Chase Sapphire Preferred – #1 Global Card with NO foreign transaction fees. Living in Switzerland now and traveling throughout Europe and never pay foreign fees (typically 2.75-3%). Also, when you call Customer Service, a person answers!

    Best

  7. DachsieLady says:

    I still say it would be best if we each could be independent of major credit cards. The entire banking system of the USA and the world is going into meltdown right now and the stories of their fraud are mounting fast.

    We the people are being forced into not using cash. That is a bad thing. I believe in reality MasterCard and Visa and ALL the major credit cards are part of ONE big fraudulent banking system.

    I know Jim Wang does not like this take on things and wants everyone to think about their credit card choices that meet their individual needs ONLY WITHIN the current, politically correct, crumbling banking system, money system and financial economic system. I do not think that narrow take on things presents people with the real choices in the face of reality that is best for them.

    • Matt says:

      With cashback/rewards credit cards save you money, and credit cards have forced merchants to raise prices so you might as well take advantage of the rewards that you pay for when buying in cash.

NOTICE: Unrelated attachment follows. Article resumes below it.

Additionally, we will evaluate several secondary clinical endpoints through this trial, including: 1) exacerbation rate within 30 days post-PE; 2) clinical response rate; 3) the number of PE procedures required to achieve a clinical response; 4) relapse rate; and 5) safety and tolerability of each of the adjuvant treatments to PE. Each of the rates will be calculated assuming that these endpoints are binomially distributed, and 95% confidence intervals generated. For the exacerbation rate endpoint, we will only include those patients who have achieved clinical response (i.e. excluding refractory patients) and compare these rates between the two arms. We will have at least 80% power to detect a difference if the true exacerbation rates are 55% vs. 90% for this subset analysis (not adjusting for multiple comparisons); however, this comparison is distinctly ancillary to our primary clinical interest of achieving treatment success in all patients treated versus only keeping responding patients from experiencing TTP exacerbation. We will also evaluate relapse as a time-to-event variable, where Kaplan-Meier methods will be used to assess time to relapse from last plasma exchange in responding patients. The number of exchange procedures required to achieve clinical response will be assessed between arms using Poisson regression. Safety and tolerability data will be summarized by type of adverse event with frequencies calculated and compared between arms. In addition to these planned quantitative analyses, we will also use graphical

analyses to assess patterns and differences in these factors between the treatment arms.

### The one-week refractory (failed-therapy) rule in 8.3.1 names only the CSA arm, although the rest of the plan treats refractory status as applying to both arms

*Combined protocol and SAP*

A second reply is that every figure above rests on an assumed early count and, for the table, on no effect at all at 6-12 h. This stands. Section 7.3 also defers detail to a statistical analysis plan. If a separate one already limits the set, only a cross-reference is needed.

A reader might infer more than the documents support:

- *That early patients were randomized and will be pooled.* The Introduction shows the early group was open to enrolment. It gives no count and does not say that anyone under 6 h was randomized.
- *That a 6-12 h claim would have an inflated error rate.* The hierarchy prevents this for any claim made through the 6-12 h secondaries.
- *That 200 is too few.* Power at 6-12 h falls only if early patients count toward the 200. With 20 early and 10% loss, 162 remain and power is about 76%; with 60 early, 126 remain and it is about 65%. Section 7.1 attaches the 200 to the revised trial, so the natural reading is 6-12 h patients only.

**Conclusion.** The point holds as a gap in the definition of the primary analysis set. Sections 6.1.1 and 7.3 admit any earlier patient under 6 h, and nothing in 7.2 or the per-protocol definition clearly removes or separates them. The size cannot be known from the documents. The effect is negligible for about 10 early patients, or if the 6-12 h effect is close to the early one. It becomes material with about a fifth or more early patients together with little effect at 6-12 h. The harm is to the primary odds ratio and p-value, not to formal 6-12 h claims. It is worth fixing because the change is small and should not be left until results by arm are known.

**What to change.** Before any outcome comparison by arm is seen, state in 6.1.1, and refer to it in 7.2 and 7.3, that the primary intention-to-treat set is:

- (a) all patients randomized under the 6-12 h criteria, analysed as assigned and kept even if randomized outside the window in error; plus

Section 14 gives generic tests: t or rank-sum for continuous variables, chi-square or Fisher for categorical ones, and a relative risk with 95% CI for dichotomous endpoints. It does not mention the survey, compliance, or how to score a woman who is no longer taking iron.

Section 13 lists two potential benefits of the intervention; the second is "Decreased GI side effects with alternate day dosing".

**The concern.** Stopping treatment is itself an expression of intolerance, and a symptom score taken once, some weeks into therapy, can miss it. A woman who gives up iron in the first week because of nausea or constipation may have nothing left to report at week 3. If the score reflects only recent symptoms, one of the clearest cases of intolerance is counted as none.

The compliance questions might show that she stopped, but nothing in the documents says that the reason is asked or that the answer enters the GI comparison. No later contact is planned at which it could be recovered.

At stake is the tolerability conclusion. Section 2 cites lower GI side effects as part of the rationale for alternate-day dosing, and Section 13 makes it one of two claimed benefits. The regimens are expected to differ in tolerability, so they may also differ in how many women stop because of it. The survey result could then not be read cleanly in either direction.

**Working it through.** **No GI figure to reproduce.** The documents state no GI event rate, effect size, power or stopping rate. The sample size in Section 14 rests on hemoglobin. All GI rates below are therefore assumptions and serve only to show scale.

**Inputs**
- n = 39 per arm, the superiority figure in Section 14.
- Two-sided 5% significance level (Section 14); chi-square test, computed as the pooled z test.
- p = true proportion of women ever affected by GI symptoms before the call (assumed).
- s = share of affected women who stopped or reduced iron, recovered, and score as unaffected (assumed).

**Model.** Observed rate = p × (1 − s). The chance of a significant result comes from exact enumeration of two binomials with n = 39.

• Ron says:

        I use the reward cards to get money back, but in the end, are you really “saving” money? Or are you paying higher prices so that the merchants get back the fees they are paying? Never think that businesses are going to eat extra expense, if they pay a higher minimum wage, the higher paid consumers ultimately pay higher prices as well as the higher paid minimum wage earner. Thought about this way, is the minimum wage earner better off? Or do the higher prices now bring the higher paid consumers down? Same goes for taxes, we all want to see the richer business owners taxed more. In the end it will be passed to the consumer so therefore you pay more so the owner can pay more tax….

        • Wilma says:

          I personally would rather have a really low interest rate than rewards. As the old saying goes…nothing is free…..(=

          • Matt says:

            Do you carry a balance on your cards? Because if you don’t rewards is all that matters, I would take 50% APR for great cash back any day.

  8. Sebastian Bermudes says:

    Just two different brands. You can get similar terms with either card. It’s the banks that set the terms, APR, limits, rewards, etc. At some banks you can get the exact same terms with a Visa or a MasterCard.